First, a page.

I’ll start by discussing what we could do with the advantages in expertise and mindset in Indonesia. A few names come to my mind with regards to entrepreneurial mindsets:

Nadien Makarim – founder of GoJek; Ferry Unardi – founder of Traveloka; Martin Hartono – founder of

The three people above are all Indonesians who studied in the US (or at least have experienced studying in the US—Ferry Unardi dropped out from Harvard), chose to return and later became top young entrepreneurs in Indonesia. Having read about their experiences will not make me ignore the possibility of living my own American dream in Indonesia. With the advantage in expertise and mindset, I am motivated to create my own American dream. Even better, I can help Indonesia be much better in the future.

What to do with the network that you created in the US?

If you return home to Indonesia, persuade them to invest in Indonesia. Well, at least that’s my plan. American friends and international friends that I met in the US, they have a different perspective on Indonesia. Some are unfamiliar with our country, some know about Bali and only Bali, some others might have only heard of Indonesia from us. This means that we have a lot of room to explore their interests with Indonesia right? If later my American friends become big investors that establish Facebook’s competitor, I will immediately persuade them to set up their own office in Jakarta.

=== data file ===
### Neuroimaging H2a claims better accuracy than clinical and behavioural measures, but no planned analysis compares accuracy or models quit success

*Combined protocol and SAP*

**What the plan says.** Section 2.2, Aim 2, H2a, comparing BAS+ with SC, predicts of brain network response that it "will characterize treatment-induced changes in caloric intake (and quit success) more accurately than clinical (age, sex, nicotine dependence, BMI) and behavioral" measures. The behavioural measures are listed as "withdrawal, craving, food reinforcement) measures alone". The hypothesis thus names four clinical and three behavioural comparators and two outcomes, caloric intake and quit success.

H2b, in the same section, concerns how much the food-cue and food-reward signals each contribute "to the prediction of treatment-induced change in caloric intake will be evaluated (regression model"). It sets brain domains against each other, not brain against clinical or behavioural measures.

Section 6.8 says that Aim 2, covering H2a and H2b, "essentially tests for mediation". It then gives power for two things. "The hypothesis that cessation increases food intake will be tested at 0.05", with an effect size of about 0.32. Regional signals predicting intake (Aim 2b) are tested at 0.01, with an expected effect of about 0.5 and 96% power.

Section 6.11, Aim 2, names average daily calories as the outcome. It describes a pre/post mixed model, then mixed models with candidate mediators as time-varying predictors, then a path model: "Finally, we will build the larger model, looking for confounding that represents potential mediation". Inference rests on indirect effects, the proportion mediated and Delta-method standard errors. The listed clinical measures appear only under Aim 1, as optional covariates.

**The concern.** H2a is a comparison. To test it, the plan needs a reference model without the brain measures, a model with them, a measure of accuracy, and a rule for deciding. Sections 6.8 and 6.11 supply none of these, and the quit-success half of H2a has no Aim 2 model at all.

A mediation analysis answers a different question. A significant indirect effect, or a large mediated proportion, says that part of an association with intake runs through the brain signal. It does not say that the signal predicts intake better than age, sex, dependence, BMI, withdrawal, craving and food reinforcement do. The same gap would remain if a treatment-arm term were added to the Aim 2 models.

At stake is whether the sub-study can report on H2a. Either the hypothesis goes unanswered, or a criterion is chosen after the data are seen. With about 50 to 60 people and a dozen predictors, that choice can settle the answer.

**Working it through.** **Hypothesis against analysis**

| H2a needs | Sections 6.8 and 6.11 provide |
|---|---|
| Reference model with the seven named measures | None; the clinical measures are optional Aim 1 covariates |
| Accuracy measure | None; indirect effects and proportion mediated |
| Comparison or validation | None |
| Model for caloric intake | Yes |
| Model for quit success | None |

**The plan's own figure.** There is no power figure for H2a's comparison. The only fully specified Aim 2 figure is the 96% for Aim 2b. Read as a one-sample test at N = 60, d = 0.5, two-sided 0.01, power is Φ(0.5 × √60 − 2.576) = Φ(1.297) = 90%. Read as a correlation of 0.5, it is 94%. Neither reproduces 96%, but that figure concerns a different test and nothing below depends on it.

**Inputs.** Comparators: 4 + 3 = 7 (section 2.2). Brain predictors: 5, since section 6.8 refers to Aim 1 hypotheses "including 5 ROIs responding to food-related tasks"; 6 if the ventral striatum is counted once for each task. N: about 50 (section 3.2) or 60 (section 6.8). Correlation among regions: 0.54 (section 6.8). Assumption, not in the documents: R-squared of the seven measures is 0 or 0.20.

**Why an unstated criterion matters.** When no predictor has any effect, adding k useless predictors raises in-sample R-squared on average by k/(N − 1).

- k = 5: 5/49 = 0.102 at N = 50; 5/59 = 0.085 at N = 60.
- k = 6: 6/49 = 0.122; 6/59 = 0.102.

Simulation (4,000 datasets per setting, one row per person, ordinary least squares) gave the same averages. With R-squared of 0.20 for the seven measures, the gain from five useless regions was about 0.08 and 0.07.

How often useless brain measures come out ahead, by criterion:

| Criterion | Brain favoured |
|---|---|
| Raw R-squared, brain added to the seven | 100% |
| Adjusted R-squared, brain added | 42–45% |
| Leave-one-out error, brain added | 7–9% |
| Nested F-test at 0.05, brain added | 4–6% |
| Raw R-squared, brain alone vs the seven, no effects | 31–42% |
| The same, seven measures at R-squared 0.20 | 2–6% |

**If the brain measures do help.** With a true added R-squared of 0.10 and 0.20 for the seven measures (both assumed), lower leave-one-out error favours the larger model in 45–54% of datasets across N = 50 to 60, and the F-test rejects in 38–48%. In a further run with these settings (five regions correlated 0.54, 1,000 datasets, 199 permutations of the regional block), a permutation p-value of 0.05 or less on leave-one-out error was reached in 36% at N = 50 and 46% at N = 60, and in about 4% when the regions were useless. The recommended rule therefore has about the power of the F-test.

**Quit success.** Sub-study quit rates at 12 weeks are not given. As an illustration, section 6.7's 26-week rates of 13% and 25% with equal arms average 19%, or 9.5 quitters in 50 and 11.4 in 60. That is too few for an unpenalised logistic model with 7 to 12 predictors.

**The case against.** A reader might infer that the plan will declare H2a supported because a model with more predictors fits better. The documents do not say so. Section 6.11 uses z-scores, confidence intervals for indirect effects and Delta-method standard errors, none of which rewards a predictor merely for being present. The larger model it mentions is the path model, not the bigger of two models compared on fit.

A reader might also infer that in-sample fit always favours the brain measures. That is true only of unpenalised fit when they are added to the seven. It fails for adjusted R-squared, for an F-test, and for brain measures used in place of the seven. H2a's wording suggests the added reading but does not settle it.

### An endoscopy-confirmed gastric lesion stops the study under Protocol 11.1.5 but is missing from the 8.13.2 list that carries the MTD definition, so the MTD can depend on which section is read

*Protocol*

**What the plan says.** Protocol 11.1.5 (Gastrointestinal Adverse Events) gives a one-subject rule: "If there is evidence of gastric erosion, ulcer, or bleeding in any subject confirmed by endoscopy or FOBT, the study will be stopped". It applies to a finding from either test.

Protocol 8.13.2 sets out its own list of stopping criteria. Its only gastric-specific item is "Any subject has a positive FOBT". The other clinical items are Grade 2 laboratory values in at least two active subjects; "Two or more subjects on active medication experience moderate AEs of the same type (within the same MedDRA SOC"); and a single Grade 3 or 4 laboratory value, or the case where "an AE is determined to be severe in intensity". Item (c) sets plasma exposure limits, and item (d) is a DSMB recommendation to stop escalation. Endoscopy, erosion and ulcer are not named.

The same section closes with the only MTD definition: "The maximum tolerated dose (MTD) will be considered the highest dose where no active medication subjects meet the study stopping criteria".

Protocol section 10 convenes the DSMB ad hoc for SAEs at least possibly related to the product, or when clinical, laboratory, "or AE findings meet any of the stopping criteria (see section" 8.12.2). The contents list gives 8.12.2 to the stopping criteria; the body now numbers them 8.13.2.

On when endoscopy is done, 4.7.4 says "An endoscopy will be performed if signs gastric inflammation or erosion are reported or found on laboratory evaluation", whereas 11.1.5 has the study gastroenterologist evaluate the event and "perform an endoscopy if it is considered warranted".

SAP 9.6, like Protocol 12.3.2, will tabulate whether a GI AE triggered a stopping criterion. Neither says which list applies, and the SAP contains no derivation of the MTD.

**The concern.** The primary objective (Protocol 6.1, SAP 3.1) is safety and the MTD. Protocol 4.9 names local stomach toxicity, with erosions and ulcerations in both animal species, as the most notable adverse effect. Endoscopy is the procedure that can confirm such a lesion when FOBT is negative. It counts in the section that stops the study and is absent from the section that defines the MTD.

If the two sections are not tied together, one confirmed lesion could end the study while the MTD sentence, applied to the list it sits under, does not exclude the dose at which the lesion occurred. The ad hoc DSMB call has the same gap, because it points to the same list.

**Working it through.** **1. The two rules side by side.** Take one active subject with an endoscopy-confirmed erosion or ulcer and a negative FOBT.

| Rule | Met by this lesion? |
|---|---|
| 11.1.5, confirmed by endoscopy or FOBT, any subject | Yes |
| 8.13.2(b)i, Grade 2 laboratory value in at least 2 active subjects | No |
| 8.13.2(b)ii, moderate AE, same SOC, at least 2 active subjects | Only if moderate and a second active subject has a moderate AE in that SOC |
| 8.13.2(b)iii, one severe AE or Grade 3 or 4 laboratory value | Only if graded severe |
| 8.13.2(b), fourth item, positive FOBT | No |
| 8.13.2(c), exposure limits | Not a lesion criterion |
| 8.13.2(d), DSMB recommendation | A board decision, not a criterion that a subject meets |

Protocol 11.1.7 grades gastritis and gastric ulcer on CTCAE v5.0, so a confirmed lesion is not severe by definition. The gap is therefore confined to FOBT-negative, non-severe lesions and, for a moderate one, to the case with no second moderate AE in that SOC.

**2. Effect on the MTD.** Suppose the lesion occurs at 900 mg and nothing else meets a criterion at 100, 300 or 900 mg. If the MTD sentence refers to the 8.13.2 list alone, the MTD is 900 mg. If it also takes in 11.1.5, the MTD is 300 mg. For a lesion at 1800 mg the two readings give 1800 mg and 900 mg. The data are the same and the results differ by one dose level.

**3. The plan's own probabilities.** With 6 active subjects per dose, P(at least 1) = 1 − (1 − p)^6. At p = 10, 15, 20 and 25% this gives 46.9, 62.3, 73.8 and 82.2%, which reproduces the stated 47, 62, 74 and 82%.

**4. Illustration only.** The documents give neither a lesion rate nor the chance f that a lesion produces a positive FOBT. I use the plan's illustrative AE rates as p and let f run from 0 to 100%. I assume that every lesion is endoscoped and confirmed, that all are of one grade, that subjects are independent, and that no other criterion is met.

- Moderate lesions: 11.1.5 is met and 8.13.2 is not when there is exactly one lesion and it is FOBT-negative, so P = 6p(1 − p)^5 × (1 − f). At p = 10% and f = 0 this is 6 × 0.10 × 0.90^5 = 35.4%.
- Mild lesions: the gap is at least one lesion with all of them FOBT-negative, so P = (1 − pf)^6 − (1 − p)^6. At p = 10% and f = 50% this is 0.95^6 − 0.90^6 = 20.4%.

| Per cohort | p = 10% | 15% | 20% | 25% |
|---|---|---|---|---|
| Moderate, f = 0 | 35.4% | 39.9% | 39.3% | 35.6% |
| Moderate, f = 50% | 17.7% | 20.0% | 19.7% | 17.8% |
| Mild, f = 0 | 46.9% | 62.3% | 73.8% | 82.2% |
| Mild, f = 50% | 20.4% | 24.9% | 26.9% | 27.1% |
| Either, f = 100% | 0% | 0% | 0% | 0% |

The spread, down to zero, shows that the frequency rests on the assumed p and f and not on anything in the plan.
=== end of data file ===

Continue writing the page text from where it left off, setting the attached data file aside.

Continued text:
Please also note that investment does not necessarily mean creating a company and opening job opportunities in Indonesia; investments can start from small things like traveling to Indonesia and using the Rupiah. Persuading them to travel to a lot of beautiful places around Indonesia is actually enough to benefit Indonesia.

Last but not least, what to do with the references that we managed to get in the US. For me as a legal practitioner, there are rooms for improvement in Indonesia’s legal system. We can fill these rooms with our expertise and adjust it to the needs and situation in Indonesia. Some matters that have not been regulated by Indonesian law, for instance, I could use the reference that I gained while studying in the US to advise my client and getting through of various commercial deals.

My point is that it is always an interesting topic in choosing whether to stay or return to Indonesia after our study in the US. Here, I would like to remind you that getting back to Indonesia, does not, in any case, mean that your American dream ends.

Happy inventing my friends!

Photo by author.

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Steffen Hadi studied LL.M. in University of Pennsylvania Law School and Wharton Business and Law Certificate of the Wharton School at the same university. He was the Class President of Penn Law LL.M. Class 2016, Penn Law Students Representative in University of Pennsylvania’s council, and international associate editor in Penn Law Journal of International Law. Steffen also interned at a prominent international law firm in Philadelphia. Aside from LL.M. Steffen also holds a Sarjana Hukum (LL.B. equivalent) from Parahyangan Catholic University. Steffen has been practicing law as a corporate lawyer in Jakarta and Singapore. Presently, he is a senior associate in a prominent law firm in Indonesia and independently assisting few legal issues for start-ups. In his spare time, Steffen is a movie freak, loyal runner, and outdoor trekker.